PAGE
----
On the island’s west side are collections of guesthouses strung out along rocky outcrops overlooking white sand beaches. Bungalows range in price from the bottom to the top end. Mine came with a fan and no hot water but had a great view. There I met Danny, a Kiwi, and his wife Sonia. They had met on the relief teaching circuit in grim inner London schools and after a holiday in New Zealand, were heading to live in her home town of Burgos in northern Spain. He laughed as he trotted out a list of urban jungle schools he’d taught in, and survived.

A group of English guys sat in the restaurant complaining that their 50 pence pizza was cold. The Thai cook also did all the washing up for up to 50 guests. She had been at work since about 7am and would finish about 11 every night. She told me she worked every day and had not had a holiday in two years. In the mornings, in between breakfast orders, she took her two children to school on a motorbike.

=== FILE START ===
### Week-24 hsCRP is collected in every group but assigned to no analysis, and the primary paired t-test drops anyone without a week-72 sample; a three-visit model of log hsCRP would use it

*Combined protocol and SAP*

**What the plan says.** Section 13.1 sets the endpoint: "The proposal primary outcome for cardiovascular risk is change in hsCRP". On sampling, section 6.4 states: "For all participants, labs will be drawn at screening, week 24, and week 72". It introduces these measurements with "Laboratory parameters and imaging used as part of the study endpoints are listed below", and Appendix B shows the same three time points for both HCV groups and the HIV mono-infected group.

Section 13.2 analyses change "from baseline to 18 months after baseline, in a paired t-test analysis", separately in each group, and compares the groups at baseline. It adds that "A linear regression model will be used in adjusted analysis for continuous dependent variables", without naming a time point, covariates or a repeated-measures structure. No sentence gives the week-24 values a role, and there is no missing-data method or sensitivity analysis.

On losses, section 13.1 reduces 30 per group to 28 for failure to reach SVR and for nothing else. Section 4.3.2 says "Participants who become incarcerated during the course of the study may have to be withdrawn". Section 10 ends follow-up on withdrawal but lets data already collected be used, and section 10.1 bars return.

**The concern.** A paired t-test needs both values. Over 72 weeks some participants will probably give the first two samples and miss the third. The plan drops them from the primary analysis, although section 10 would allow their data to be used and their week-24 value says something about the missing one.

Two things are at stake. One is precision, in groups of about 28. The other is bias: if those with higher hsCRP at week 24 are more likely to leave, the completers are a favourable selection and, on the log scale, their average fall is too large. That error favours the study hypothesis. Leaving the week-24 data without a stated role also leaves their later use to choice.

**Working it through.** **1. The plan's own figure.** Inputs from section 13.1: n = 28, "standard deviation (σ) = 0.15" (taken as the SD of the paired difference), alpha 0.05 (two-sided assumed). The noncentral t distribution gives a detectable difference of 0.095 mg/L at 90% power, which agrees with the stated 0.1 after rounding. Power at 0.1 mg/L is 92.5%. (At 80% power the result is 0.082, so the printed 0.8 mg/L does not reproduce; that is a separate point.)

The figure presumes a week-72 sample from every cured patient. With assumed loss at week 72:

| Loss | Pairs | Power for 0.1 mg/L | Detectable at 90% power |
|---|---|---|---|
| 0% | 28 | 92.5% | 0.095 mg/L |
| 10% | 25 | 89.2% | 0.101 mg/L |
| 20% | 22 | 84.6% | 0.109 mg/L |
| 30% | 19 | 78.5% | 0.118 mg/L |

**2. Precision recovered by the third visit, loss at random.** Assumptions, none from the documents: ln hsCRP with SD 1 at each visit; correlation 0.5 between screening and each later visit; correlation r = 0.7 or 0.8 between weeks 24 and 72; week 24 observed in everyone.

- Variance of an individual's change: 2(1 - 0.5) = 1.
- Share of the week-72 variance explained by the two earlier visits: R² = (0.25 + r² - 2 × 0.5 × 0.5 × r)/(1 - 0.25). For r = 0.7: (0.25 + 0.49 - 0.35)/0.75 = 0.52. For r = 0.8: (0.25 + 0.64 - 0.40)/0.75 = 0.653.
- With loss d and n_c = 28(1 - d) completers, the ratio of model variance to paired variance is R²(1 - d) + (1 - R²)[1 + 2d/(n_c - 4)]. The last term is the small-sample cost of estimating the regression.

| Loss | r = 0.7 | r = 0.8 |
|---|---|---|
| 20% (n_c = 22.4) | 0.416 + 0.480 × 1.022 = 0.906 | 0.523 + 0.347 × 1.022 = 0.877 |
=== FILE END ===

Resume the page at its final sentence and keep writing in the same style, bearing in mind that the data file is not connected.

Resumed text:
Mama san who owned the facility routinely charged guests for the taxi into town, adding this to the bill. One couple took exception threatening to “tell Lonely Planet” which seemingly brings greater retribution these days than do law enforcement.

At night there were pirated movies. We’d sit in the beach bar with some of the locals and watch the world go by. One visit to the Full Moon fiasco convinced me it wasn’t my scene. The ferry to the mainland was full but quiet, the passengers still recovering. Danny and Sonia were off to Burgos and I was heading back to Bangkok. Behind were the hounds from hell and just another beach party.